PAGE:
Wednesday, February 22, 2006

New Study Finds Medicare’s Administrative Costs Are Underestimated

(The appearance of this post was delayed by a malfunction)

It is frequently asserted that Medicare’s administrative costs are only 2 percent, compared with more than 20 percent for the private sector—and concluded that a “single payer” system would produce enough cost savings to cover all the uninsured. A study just released by the Council for Affordable Health Insurance (CAHI) shows that Medicare’s costs are underestimated, and private costs overestimated. Moreover, the additional private costs do return some value. If hidden administrative costs are added in, Medicare’s costs are seen to be about 5.2 percent. Private sector costs, calculated in a comparable way, are 8.9 percent, or 16.7 percent if commissions, premium tax, and profit are included.

Because the percentage is calculated as administrative costs divided by total claims, Medicare is favored because it covers older and sicker people with average claims of $6,600 per year, compared to $2,700 for privately insured persons. Correcting for this factor, Medicare’s administrative burden would be in the range of 6 to 8 percent for a population similar to that covered by private insurance.

Private companies spend more in scrutinizing claims before payment. Medicare relies more on post-payment investigation, and such costs are allocated to law enforcement rather than administration. While private insurers pay commissions to bring in premiums, the government forces employers to collect and process Medicare “premiums.” Additional costs of raising money for Medicare (such as interest on government debt and the cost of collecting the general revenues that subsidize Part B) are large but not estimated in the study.

CAHI concludes that the real issue is not which sector has the lower administrative costs, but which does the better job of providing good coverage for the best price. Even with the price controls imposed by the government, CAHI believes that the private sector provides much better value for money.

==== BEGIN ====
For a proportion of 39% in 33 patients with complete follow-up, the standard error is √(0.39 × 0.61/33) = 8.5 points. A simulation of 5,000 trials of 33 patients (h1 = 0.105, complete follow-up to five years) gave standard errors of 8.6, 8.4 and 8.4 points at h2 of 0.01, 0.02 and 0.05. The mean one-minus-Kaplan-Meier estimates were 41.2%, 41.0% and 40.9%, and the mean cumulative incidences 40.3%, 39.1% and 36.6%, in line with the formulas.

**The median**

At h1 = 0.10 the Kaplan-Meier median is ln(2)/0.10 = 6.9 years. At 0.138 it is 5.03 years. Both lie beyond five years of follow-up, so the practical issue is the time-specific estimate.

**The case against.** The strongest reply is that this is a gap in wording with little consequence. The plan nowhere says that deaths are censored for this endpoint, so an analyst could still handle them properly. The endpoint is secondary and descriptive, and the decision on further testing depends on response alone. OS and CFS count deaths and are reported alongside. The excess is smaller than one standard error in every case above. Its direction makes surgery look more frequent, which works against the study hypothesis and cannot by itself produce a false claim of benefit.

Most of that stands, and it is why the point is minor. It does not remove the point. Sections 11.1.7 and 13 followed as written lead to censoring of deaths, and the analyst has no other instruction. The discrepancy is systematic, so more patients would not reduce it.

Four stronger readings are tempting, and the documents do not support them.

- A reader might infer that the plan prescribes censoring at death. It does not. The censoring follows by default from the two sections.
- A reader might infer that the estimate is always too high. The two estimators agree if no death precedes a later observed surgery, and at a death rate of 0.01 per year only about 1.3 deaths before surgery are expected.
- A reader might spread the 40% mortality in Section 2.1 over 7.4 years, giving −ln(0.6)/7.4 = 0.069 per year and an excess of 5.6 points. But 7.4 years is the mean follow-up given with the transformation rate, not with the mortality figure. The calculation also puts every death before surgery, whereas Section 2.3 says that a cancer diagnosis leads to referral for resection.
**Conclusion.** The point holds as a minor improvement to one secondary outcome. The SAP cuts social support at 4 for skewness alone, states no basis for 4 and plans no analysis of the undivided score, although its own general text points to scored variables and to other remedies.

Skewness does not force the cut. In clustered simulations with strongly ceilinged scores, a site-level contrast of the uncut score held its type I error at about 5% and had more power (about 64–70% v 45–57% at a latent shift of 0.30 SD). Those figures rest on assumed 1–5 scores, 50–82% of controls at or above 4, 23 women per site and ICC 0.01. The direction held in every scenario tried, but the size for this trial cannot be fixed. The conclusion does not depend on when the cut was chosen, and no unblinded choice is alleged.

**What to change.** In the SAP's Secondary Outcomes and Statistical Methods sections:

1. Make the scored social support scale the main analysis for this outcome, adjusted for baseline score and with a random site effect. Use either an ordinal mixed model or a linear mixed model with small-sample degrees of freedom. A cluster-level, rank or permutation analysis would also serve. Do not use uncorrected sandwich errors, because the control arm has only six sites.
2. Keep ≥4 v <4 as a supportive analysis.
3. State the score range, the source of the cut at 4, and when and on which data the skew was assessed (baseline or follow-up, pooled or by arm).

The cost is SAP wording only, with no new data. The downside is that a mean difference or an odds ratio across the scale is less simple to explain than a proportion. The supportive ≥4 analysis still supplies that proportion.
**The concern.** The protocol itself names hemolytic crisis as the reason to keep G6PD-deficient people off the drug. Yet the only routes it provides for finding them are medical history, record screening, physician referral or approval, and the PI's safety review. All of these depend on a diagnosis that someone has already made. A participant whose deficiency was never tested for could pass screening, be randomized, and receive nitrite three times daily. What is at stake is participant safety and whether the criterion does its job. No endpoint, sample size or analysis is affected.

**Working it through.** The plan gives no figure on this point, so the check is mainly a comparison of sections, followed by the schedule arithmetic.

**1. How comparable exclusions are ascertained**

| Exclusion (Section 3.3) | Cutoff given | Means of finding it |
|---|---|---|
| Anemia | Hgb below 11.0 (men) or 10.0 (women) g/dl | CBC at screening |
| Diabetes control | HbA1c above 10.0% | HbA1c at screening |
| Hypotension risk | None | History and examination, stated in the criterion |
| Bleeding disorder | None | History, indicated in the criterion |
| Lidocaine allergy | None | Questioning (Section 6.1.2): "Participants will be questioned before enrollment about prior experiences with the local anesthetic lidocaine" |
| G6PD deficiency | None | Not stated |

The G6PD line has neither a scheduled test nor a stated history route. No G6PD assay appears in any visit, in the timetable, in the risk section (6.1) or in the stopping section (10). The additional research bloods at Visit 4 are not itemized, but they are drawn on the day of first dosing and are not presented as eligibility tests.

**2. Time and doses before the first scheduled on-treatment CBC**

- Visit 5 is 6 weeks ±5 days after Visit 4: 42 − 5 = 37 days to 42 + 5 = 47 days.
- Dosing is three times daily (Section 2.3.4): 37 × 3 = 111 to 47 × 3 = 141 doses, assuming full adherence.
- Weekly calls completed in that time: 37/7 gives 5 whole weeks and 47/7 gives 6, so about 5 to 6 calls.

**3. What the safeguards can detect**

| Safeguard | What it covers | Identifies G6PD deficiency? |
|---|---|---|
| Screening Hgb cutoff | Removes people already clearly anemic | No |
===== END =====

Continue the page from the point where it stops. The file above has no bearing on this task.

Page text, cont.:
The study does not consider the administrative costs imposed on physicians and hospitals, the costs of fraud by carriers and providers, the economic consequences of the taxes required to support Medicare, or the other effects of Medicare on the medical market.


One of my medical correspondents adds:

No doubt,. if they were all considered, costs would far exceed private costs and profits as well:

1. Cost for "Joint Comission" and all the White Coat nurses on the "Compliance" payroll are not included.

2. Costs for employer to collect Medicare tax are not included.

3. Costs for "Medicare Fraud" investigations are included in Law Enforcement budget - not included.

4. Costs for "Private Insurance" to make up for below-cost Medicare reimbursement are not included.

5. My hospital had a "Corporate Integrity Agreement" because of "Medicare Fraud" - included a whole office of "compliance" -attorneys, high priced admninstrators; Lectures on "Compliance" etc.. Cost at least as much as alleged fraud. Not included.

6. Quite a number of Medicare claims are "denied" for no apparent reason at all - then paid following re-submission. Much extra work for billing companies. Costs not included.

7. Career Health Care Financing beurocrats and legislators who make new rules are already on the Government payroll. Costs not included.

This is just the "tip of the iceberg" .


For greatest efficiency, lowest cost and maximum choice, ALL hospitals and health insurance schemes should be privately owned and run -- with government-paid vouchers for the very poor and minimal regulation. Both Australia and Sweden have large private sector health systems with government reimbursement for privately-provided services so can a purely private system with some level of government reimbursement or insurance for the poor be so hard to do?

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